The last night under the floor boards of the Dutch fly boat, the swooning “Half Moon,” F. Van Cortlandt curled into that small round version of himself known to everyone else on board, especially to his commander Hendrick Hudson, and hoped to die. The water sloshed around his buckled boots and seeped into his matted fur. He sniffed and gagged on the air; his body was molding like forgotten potatoes in a damp Low Country cellar.
A dirty oil lamp swung back and forth over his head, moving in time with the black waves outside. Sound vibrations were dampened in the hold; the other sailors might be there sleeping or drunk or dead. But then, out of the muffled dark, F. Cortlandt’s head thrust up into the moldy air as concussion boomed overhead, like a crack of lightning or a cannonball crashing into a thousand wooden houses.
Seconds later, the huge ragged end of half of the ship’s upper topsail punctures the deck, opening a hole to the heavens and ending right in front of F. Cortlandt’s tiny pink quivering nose. He sniffs small sniffs, collecting himself and his dripping nose. Then, a squat, square whiskered face — familiar black beaded eyes and pointed cap — appears in the hole in the deck, squeezing around what’s left of the wet, wooden mast.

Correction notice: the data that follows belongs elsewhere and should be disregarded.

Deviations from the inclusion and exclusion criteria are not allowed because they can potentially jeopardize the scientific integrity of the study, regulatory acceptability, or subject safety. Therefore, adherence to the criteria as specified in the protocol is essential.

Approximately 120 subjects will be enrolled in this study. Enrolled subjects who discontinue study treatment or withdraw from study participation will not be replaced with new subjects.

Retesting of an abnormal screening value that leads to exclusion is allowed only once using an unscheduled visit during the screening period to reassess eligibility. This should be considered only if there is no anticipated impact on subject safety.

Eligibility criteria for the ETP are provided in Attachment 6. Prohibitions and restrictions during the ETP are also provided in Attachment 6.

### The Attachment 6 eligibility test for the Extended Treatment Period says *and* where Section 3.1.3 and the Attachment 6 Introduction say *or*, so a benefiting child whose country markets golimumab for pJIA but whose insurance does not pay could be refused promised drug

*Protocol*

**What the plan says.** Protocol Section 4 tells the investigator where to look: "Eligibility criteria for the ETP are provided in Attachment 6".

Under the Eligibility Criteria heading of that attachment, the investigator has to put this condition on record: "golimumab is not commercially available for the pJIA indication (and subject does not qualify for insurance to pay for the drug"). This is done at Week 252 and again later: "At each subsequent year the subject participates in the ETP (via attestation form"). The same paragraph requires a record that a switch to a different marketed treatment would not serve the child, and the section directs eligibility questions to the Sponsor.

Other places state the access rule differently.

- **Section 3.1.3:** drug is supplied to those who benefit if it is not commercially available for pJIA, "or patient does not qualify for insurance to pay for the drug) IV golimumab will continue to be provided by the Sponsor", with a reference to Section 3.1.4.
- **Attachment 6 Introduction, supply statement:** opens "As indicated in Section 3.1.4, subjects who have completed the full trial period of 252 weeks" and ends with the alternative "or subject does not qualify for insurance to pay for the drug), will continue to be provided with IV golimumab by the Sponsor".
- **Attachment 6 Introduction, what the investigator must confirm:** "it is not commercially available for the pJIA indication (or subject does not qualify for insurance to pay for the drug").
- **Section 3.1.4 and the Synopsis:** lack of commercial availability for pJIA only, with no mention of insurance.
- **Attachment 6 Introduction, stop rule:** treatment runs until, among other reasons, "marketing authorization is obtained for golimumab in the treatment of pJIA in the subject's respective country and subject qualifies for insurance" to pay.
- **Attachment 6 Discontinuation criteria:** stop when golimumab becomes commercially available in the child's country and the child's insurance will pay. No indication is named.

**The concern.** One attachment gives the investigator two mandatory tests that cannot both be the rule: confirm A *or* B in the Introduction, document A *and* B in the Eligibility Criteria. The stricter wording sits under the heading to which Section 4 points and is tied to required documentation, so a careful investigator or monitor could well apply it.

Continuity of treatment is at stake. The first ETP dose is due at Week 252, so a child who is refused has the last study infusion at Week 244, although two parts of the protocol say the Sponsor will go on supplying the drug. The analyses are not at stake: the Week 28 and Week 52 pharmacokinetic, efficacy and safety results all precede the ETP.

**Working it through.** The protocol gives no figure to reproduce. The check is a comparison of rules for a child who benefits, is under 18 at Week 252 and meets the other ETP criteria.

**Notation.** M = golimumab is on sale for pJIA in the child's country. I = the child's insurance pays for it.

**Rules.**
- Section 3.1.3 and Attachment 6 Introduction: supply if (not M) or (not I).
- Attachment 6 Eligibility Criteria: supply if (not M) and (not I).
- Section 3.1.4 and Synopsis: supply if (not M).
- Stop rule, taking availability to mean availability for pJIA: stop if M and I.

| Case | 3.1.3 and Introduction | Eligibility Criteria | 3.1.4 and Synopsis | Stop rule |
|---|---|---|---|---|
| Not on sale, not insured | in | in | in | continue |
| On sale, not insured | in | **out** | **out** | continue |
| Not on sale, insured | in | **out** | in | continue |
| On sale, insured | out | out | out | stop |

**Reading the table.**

“Get yer lazy naught good selves from ‘neath the hold and up here!” he says, long front teeth glaring in the moonlight. “Nay, ye do not have all night and yer leisure to set about!”
F. Cortlandt looks around the hold, trying to make out shapes and forms, realizing finally that he is, most unfortunately, alone. And that Commander Hudson expects him to mount the remaining masts and guide what is left of this forsaken, precious “‘Half Moon” from the heaving Atlantic into a bay that no one knows, to the farthest west he or anyone has ever been.